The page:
Big business or fair pay?

By Jonathan Koepke

There are just some things that Canadians do really well. In a land so cold, it’s easy to see why the people excel in ice hockey, beer and … riots? Well, that’s right. The recent free trade zone meetings among 34 leaders of Western nations in Quebec City has led to a great deal of protesting from organizers, both from Canada and abroad.

So what’s the big deal about free trade? After all, free is a good word. It means that either we can do what we want to or we can take things without paying for them, right? Trade is good for everybody because each person involved gets something they want when you trade things, or do they? When you combine the words, it really seems like a good idea, but then again, Mir seemed like a good idea, too.

What the proposed agreement will form is an organization called the Free Trade Area of the Americas. The trade alliance will span from the Arctic Circle of Canada to the Pacific Coast of Chile. While this expansive zone of capitalist development and increased markets would have an obviously positive effect on stockholders, it is arguable that this would have negative effects on working class people in every nation involved.

As a result of the negative elements of the agreement, some of those wiley neighbors of the Great White North, as well as those who traveled far and wide, took it into their own hands and decided to turn the streets of Quebec City into an all out fracas directed toward the political leaders’ meetings.

At issue was a giant fence erected around the dignitaries’ hotel accommodations as well as the conference center.

Of course, the usual assortment of police in riot gear were there to fight back the violent protests, but the real issue here is the question of whether these kinds of free trade agreements are a good idea or not.

In order to break down the complex and complicated situation we first must examine the interests of those parties involved in the talks themselves. Most of the dignitaries in attendance were either presidents or prime ministers or economic leaders of the North, Central and South American nations they represent. In those nations those people represent not the entire population, but only a certain part of it. We must understand that leaders of “representative government” represent the interests of business and the upper class of that nation.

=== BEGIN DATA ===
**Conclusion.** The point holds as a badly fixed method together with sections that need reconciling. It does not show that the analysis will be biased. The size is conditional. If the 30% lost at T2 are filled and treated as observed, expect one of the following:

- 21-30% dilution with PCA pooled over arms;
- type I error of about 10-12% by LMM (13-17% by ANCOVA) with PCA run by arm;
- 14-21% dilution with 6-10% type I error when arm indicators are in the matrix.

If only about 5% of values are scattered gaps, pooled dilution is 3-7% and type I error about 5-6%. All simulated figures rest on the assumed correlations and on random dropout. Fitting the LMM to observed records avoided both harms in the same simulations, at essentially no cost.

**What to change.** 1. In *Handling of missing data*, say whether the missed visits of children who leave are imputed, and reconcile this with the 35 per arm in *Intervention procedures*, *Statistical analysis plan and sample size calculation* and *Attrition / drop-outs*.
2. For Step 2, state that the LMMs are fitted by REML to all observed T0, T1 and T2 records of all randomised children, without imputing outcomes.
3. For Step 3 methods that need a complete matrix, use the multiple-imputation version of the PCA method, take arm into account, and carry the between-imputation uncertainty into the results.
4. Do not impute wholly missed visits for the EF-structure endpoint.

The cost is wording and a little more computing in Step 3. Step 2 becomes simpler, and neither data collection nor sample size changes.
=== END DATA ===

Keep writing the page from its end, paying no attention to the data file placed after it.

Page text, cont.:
Actually, nowhere is that more prevalent than in the United States and Central and South America.

In developing nations, leaders have their own interest in bringing industrial development to their nation because they can directly see the profits from such expansion in the form of stock, business ventures and corrupt kick-backs from business leaders. This also goes along with the fact that because the increasing development occurred during their shift, they can take credit for it and maintain their power.

Concerning President Bush, he believes, according to an April 20 Reuters article, that “Trade not only helps spread prosperity, but trade helps spread freedom.” Let us examine this situation more closely to see how President Bush, or any president for that matter, would define “freedom”.

For historical perspective, take the similar North American Free Trade Agreement for an example. After NAFTA, U.S. corporations like Zenith were able to close down domestic production facilities and put their workers out of jobs in order to move the plant a few miles south of the border into Mexico. There they could pay Mexican workers a fraction of what they were paying union laborers. By doing so, they were able to cut their cost, keep their price the same and draw more profits from their exploitation of the NAFTA agreement and both American and Mexican laborers.

Any similar agreement coming from the summit in Quebec City would undoubtedly have a similar affect throughout the Western Hemisphere.

Already America has an economy based upon the circulation sphere of capitalist production. There are very few “blue collar” jobs left domestically, and many of those are filled by migrant workers.

What President Bush has done is blatantly come out in the corner of big business and corporate ownership. This, however, is no surprise since every president has done that for our entire history. After all, that is what the taxpayers give him his paycheck for.

I, for one, would rather see those protesters break down that fence and be arrested than see such injustice go on any further.

What is even more disgusting is the fact that this article is the only one you will see printed in opposition of the summit and support of the demonstrators, and that’s probably due to the fact that the majority of people have no idea what I just talked about for the last 20 inches.